The last we heard from Edgar Pedley of the 59th Signal Corps, it was 1916 and he was about to leave for France.
It's now 18 March 1917. Edgar is on Active Service and the postcard he sends is simply postmarked "Field Post Office". A crimson stamp mark attests that his comments have been passed by the Field Censor.
The postcard is one of a French series "La Grand Guerre Européene" ("The Great European War") - even at this stage it was becoming known as "The Great War"... We don't know where the postcard was sent from - the postcard looks as though it once gave the location away, but this has been rubbed or scraped until the name has been obliterated so that if it came into the hands of the enemy they would not be able to tell where Allied troops were stationed.
The remaining caption reads: Intériur de la Sncrerie (sic) - Interior of the Sugar house
Either the U of "sucrerie" was placed upside down by mistake or every U had been lost to war damage and the N inserted as most people (French speakers at least...) would know what was meant. Edgar filled every available space on the back of the postcard yet without giving away any secrets - no mention of his unit or place names, or his rank. In a short sentence right at the top of the postcard he writes: "Read page 3, column 4 Mail Mar 17th" Obviously significant in some way, but I've not been able to find a copy to see. It's possible that this message could have been added later. I can't imagine that Edgar would have managed to read the paper from France only the day after it was published.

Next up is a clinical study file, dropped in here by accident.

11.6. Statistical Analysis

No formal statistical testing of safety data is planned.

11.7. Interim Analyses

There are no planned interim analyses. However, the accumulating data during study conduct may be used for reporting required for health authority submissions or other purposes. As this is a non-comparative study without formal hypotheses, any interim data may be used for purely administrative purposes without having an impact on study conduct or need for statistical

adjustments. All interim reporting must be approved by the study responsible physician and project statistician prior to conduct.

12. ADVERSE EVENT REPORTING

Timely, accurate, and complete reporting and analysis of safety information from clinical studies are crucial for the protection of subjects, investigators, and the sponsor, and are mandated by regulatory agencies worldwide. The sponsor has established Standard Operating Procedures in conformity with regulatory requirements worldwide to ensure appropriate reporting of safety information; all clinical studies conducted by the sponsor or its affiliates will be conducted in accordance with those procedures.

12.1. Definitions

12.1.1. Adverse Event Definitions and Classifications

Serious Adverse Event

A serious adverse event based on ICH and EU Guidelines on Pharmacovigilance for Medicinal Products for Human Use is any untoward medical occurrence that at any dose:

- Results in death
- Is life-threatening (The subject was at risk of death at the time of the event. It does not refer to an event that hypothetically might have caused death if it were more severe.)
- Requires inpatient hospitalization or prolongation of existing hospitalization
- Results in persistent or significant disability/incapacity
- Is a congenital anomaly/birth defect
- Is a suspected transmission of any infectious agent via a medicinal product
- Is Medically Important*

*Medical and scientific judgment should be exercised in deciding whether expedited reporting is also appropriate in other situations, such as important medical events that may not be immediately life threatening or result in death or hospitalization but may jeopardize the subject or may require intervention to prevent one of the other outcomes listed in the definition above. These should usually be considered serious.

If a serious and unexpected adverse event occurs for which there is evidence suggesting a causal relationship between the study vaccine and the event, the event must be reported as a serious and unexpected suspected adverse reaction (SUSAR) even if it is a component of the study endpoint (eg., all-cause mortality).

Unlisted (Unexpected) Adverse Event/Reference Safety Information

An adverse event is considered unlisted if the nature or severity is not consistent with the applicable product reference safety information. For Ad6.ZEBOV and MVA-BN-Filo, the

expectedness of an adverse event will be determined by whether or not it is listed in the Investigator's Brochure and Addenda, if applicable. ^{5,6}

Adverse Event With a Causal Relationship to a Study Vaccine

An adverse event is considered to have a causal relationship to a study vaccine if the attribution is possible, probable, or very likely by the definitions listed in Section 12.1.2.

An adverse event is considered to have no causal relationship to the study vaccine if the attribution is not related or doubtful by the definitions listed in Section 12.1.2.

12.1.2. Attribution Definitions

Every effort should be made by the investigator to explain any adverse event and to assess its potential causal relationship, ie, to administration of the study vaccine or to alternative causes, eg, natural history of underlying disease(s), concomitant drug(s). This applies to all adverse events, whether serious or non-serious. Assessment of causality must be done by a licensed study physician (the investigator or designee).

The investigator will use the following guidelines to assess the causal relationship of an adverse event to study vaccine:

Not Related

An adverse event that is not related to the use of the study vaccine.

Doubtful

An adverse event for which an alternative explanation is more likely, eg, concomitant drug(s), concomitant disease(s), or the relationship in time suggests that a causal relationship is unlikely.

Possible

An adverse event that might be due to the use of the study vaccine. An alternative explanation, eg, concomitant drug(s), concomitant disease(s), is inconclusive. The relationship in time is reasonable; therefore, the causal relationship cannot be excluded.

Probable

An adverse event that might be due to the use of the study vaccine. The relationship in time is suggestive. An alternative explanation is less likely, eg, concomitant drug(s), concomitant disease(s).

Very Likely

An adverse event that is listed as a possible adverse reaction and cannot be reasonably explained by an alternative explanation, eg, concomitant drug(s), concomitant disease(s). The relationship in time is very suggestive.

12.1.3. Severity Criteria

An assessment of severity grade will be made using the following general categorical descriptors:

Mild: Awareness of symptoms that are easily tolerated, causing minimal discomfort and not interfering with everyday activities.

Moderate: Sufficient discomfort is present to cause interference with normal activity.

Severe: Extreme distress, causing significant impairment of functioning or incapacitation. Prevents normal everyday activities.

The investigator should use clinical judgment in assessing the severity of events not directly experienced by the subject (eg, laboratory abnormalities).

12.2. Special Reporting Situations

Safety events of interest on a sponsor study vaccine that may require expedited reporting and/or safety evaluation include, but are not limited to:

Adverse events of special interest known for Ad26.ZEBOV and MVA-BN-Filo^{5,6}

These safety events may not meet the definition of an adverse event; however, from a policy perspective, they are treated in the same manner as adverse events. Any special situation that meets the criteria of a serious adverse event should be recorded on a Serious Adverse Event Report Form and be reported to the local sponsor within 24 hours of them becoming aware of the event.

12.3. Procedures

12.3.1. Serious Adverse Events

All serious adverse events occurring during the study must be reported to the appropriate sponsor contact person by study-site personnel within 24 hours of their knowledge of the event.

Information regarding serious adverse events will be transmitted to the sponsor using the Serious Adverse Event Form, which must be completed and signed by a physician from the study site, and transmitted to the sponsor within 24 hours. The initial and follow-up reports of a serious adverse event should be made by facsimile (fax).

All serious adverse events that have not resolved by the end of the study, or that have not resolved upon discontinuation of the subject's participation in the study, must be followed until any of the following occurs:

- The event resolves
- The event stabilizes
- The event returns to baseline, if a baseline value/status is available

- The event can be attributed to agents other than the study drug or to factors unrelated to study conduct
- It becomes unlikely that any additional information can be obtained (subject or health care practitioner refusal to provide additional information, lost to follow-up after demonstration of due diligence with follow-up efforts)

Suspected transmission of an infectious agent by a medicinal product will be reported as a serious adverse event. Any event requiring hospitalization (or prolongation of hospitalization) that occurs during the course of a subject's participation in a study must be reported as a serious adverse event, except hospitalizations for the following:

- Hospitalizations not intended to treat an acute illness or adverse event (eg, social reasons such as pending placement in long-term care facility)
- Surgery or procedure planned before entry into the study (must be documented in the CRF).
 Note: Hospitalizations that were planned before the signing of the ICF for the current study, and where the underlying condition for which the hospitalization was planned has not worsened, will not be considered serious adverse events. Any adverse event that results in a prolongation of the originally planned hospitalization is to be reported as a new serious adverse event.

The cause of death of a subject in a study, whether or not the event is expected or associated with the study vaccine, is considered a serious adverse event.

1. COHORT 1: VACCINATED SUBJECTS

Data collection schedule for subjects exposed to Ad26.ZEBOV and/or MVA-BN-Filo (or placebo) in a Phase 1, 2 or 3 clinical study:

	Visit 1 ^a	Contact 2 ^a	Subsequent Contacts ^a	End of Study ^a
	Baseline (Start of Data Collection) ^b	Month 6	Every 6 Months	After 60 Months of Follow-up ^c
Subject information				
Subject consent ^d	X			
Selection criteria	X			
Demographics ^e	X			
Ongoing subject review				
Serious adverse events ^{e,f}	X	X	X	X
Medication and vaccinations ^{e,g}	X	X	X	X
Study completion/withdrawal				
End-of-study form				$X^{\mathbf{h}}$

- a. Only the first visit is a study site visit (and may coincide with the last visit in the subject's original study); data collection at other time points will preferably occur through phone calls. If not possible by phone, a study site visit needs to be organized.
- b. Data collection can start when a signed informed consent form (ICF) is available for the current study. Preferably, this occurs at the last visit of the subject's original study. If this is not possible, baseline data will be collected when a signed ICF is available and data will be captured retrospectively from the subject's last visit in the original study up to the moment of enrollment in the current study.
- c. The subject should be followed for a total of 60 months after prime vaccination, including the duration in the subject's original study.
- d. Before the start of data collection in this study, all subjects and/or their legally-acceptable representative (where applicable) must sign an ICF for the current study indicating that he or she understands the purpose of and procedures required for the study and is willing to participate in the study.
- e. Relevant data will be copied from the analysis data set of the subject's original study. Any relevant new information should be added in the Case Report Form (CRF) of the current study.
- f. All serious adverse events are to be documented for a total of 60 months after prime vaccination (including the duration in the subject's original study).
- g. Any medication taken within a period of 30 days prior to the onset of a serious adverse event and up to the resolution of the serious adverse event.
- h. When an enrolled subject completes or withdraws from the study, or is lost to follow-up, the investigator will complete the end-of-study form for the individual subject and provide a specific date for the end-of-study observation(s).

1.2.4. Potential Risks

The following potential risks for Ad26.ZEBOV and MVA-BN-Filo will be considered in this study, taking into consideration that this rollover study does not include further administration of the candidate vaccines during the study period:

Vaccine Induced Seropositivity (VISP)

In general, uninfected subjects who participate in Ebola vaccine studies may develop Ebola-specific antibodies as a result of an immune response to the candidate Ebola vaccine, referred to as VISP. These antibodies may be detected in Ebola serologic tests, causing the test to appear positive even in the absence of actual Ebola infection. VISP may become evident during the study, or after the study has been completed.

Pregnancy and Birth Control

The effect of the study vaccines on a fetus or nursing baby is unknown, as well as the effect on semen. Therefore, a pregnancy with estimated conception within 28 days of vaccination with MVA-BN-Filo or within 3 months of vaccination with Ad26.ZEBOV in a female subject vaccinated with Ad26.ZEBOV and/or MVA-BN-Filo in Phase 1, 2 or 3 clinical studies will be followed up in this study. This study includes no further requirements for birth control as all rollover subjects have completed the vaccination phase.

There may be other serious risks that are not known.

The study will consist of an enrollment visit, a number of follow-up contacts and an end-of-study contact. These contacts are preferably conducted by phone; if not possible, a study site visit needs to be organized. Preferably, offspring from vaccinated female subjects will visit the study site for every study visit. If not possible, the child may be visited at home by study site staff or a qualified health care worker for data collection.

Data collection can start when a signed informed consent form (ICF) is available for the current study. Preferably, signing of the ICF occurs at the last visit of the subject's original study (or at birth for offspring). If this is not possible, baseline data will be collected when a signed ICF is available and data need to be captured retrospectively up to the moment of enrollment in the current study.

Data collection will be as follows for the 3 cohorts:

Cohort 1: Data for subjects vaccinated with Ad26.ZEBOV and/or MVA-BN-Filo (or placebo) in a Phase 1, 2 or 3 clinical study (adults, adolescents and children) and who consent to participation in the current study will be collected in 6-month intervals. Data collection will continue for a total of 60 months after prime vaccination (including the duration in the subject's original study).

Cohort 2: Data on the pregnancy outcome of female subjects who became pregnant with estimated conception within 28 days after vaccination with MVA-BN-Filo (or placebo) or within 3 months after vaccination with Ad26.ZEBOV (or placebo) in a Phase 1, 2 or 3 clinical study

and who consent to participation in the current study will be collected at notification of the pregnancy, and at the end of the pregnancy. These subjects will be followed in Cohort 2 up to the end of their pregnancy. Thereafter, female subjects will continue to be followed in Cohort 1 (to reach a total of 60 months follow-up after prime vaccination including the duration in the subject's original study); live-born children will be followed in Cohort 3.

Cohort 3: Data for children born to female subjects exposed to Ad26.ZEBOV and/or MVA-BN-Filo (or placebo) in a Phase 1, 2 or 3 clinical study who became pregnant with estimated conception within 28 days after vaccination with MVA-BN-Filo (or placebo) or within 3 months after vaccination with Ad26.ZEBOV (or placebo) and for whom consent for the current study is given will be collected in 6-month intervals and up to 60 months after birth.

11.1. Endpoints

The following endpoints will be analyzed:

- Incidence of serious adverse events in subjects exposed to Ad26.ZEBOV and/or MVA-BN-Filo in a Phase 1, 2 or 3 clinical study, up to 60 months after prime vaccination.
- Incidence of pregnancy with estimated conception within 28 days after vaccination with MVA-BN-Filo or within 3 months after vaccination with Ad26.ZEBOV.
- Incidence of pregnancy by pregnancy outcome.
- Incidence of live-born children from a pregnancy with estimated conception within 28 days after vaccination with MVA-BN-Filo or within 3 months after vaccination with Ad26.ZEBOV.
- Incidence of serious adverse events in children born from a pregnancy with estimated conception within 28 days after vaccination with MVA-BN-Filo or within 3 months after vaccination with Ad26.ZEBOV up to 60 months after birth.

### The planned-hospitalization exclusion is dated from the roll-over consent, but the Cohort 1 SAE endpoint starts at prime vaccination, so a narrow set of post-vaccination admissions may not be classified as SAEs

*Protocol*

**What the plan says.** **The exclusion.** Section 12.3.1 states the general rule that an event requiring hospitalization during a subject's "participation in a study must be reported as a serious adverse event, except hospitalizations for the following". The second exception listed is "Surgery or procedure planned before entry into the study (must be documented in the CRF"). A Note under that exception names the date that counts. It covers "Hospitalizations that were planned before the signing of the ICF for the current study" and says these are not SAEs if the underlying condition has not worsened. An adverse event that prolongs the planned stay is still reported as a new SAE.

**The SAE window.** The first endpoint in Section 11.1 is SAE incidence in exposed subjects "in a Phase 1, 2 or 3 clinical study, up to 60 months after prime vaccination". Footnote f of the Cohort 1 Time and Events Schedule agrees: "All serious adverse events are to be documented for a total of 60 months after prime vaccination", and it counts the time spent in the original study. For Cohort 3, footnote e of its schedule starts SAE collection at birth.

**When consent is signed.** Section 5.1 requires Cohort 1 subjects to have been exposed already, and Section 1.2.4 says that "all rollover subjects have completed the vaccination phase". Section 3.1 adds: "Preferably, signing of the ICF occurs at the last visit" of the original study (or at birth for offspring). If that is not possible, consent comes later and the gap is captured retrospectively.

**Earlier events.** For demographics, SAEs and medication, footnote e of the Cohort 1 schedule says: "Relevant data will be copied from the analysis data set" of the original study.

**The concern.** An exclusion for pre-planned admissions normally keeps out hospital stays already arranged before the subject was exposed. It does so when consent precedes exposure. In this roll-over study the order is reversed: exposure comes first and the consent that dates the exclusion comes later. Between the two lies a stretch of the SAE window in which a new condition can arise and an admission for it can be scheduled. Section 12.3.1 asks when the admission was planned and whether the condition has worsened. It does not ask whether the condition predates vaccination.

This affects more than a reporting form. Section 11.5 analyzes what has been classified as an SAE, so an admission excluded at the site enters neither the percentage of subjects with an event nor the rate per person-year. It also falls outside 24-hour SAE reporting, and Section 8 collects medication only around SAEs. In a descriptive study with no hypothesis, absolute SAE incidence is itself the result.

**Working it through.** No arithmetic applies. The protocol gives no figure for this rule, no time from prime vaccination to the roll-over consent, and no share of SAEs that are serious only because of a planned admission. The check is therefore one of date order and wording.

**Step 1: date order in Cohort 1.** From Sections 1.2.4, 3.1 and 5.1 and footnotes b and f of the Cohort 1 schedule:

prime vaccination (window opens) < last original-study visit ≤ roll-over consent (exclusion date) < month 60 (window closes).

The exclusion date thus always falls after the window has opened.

There is another postscript added towards the top of the card but in the order that I suspect Edgar wrote his card, he says:
Mar 18th 17
Just a pc to say still going on alright. Parcel not yet to hand, I wonder if somebody's doing it on me, they will have a good time but expect it will turn up eventually, will let you know on receipt. A pal and I have just come a cycle ride to a small village about 4 miles, a terrible place now, but nevertheless possesses a YMCA (in an old barn). Thank you for papers received last night, 17th. Kindest regards to all AEP.
The postscript at the top reads: Thanks for letters of Sunday just received, sorry to hear of Arthur's condition, shall be glad to hear how he's going on.
Postcard from the Hayley Easthope Collection.